Native American Grave Protection Legislation in "What this Awl Means" In Janet D. Spector's novel, "What this Awl Means", feminist archaeologist travels to a Wahpeton Dakota village and ethically extracts artifacts with respect being paid to both the anthropological community and Indian cultural customs. The ideals and standards of her study with respect to Native American culture and their deep - rooted connection with their past is commendable. She behaves in a manner that is becoming more common in the anthropological community as a result of the Native American Graves Protection and Repatriation Act. This act, which I will discuss later, has forever changed the face of anthropology and the way these professionals conduct themselves in the field; moreover, the way Janet D. Spector behaves in "What this Awl Means" serves documentary of ethical and respectful anthropology that has come about through the passing of this legislation.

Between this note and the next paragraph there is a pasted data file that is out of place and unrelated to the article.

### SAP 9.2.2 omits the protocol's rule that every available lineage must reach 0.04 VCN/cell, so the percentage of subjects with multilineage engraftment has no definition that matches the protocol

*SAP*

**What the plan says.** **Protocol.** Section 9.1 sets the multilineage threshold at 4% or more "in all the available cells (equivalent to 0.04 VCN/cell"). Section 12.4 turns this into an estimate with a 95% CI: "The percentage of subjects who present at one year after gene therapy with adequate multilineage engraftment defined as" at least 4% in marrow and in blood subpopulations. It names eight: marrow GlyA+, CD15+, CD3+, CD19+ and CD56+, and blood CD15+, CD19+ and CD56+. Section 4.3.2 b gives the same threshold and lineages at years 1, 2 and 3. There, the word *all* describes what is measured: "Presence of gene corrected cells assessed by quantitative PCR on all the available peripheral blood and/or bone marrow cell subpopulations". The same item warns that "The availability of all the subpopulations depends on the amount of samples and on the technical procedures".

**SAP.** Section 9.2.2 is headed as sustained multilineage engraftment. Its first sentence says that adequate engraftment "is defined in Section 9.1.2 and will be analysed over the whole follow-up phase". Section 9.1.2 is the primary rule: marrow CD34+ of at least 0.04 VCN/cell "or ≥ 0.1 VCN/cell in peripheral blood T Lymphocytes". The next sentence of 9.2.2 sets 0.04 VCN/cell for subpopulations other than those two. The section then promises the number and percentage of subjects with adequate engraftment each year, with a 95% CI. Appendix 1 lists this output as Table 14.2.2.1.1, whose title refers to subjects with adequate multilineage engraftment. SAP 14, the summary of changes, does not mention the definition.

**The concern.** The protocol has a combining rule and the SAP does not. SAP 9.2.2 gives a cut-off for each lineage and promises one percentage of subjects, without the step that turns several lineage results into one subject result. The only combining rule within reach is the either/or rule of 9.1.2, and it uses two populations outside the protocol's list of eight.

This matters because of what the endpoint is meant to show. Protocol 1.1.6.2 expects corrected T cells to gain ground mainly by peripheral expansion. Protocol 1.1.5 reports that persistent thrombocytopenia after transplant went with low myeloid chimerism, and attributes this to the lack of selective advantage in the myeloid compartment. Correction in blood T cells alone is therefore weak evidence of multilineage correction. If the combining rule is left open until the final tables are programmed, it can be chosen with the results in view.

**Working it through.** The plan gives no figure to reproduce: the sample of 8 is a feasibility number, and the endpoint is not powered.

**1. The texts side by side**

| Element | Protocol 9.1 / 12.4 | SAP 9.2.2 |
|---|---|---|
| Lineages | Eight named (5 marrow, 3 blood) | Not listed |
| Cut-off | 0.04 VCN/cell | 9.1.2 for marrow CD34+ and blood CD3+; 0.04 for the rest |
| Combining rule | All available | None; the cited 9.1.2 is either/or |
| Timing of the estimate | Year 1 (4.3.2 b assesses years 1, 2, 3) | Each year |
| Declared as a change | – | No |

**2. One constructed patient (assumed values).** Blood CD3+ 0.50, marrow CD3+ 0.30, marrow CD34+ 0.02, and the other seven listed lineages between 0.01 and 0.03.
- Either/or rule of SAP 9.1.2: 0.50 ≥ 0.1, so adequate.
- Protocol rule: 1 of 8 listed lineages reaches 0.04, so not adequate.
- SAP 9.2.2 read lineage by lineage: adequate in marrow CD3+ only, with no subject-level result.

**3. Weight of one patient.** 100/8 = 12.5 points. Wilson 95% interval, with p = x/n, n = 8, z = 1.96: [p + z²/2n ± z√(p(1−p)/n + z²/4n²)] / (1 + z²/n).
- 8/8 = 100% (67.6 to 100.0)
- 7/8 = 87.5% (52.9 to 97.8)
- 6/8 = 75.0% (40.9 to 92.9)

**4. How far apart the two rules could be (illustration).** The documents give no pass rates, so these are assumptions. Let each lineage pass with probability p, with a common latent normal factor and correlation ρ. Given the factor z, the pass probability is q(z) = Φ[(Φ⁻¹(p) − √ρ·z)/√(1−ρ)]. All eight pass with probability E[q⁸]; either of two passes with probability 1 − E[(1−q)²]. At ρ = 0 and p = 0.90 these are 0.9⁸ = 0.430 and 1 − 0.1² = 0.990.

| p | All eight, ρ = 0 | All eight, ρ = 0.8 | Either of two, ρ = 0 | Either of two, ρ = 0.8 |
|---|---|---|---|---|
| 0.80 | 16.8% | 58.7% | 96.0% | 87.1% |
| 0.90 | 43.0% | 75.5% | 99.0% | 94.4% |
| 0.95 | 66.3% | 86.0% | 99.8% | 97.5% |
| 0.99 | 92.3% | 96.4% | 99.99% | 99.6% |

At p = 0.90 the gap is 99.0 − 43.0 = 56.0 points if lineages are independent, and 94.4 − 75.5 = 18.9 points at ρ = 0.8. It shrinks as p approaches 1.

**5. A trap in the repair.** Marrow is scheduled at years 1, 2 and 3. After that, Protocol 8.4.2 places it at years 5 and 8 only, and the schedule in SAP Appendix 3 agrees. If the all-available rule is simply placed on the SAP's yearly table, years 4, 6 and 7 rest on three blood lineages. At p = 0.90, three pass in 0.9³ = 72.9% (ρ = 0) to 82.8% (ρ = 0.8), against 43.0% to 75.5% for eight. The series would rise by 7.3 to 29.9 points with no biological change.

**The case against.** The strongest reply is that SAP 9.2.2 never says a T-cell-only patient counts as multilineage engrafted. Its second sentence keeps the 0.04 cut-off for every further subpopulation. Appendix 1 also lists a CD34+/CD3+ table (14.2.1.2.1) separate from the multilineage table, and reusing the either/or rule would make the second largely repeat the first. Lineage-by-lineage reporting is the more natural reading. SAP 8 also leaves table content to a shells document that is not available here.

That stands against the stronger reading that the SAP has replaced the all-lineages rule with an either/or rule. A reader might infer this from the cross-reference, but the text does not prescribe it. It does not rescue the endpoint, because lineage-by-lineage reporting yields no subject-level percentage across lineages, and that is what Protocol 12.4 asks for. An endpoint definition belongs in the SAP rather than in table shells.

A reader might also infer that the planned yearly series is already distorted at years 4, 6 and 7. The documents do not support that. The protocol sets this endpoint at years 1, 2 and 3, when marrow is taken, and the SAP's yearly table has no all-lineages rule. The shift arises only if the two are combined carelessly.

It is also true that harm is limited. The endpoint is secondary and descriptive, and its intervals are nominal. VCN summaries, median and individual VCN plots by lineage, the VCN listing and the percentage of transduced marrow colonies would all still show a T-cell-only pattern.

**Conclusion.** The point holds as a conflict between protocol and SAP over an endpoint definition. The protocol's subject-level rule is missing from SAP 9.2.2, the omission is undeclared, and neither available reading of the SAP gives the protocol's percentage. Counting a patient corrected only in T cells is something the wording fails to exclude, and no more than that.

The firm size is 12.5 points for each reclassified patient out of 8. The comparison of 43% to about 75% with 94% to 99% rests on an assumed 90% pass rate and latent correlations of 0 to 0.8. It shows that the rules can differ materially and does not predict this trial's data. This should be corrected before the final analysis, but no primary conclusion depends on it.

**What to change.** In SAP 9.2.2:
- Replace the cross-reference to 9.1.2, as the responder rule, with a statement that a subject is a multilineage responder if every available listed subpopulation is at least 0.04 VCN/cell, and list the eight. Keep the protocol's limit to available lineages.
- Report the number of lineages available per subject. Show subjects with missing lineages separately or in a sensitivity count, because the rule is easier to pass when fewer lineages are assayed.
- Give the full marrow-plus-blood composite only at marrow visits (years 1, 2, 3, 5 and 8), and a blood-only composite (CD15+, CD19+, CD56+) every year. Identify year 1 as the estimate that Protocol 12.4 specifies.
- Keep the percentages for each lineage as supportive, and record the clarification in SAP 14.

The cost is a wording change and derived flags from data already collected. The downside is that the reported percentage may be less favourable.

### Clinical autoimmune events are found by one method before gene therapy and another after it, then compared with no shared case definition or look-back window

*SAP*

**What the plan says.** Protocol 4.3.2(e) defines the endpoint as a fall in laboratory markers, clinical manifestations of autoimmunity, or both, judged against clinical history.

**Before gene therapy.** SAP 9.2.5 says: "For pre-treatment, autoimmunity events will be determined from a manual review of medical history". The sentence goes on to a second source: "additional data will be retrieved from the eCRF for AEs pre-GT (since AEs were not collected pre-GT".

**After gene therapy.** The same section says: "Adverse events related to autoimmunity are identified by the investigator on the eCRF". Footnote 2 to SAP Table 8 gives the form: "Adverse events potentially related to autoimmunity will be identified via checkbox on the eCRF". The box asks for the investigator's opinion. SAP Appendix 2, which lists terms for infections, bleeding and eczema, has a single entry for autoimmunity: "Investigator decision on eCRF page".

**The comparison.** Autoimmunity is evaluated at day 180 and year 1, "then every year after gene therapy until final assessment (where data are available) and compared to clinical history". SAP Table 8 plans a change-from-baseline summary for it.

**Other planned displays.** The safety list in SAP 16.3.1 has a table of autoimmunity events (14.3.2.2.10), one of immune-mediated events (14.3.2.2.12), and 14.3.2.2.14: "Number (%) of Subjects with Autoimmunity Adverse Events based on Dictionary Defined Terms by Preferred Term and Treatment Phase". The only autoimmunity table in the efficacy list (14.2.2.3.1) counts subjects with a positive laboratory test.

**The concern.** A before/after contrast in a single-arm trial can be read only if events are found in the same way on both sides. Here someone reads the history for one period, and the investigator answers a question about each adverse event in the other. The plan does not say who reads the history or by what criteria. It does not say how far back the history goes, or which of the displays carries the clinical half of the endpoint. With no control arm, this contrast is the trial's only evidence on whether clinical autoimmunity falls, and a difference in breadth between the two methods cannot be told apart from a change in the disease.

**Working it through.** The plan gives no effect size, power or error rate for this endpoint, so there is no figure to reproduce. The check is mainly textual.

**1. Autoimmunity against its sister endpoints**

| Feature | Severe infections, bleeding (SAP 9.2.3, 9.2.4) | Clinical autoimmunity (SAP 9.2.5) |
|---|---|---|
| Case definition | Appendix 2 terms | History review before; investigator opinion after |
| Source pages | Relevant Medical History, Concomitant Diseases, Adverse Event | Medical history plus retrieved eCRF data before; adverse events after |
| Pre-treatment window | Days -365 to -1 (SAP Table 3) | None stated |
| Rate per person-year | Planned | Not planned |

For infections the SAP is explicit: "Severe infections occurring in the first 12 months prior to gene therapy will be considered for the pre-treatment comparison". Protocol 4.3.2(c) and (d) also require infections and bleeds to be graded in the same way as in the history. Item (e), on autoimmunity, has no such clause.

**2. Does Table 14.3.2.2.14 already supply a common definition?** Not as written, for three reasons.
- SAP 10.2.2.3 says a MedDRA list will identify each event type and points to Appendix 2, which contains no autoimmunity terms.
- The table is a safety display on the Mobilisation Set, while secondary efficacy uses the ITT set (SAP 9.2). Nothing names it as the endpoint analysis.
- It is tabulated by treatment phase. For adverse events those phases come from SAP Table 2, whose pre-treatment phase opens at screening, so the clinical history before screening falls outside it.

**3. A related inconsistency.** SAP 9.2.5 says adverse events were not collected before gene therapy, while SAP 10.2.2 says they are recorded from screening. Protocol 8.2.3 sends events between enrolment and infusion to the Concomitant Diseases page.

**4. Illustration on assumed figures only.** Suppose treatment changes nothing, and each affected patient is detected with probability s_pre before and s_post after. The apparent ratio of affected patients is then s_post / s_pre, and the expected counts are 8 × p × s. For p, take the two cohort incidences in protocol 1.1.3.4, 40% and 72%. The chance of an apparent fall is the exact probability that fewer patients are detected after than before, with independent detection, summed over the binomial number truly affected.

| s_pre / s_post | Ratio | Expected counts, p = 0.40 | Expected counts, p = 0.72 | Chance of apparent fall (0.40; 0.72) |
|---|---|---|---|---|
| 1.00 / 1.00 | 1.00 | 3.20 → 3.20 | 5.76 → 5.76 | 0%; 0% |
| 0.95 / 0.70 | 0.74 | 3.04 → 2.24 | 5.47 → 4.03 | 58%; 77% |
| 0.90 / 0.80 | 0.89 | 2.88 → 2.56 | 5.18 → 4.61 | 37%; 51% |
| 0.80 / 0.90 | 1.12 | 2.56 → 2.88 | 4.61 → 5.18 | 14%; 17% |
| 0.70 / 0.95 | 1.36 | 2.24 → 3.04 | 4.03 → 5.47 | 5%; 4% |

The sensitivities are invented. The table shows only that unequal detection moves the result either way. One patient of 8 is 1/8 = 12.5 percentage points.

Spector tries to describe the story of a young Whapeton Dakota woman and the significance of her awl.
This story is embedded within the context of an archaeology excavation in Little Rapids, Minnesota.
Grave desecration has been experienced in the United States for nearly two hundred tears without respect to the Native American's first amendment rights to freedom of religion. Through the Native American Graves Protection and Repatriation Act (NAGPRA) of 1990, U.S. law addresses not only human remains (also covered in the National Museum of the American Indian Act of 1989, which focuses on the return of remains housed at the Smithsonian Institution) but "sacred objects" as well, defined as "ceremonial objects which are needed by traditional Native American religious leaders for the practice of traditional Native American religions by their present day adherents." NAGPRA also defines "cultural patrimony" as "an object having ongoing historical, traditional, or cultural importance central...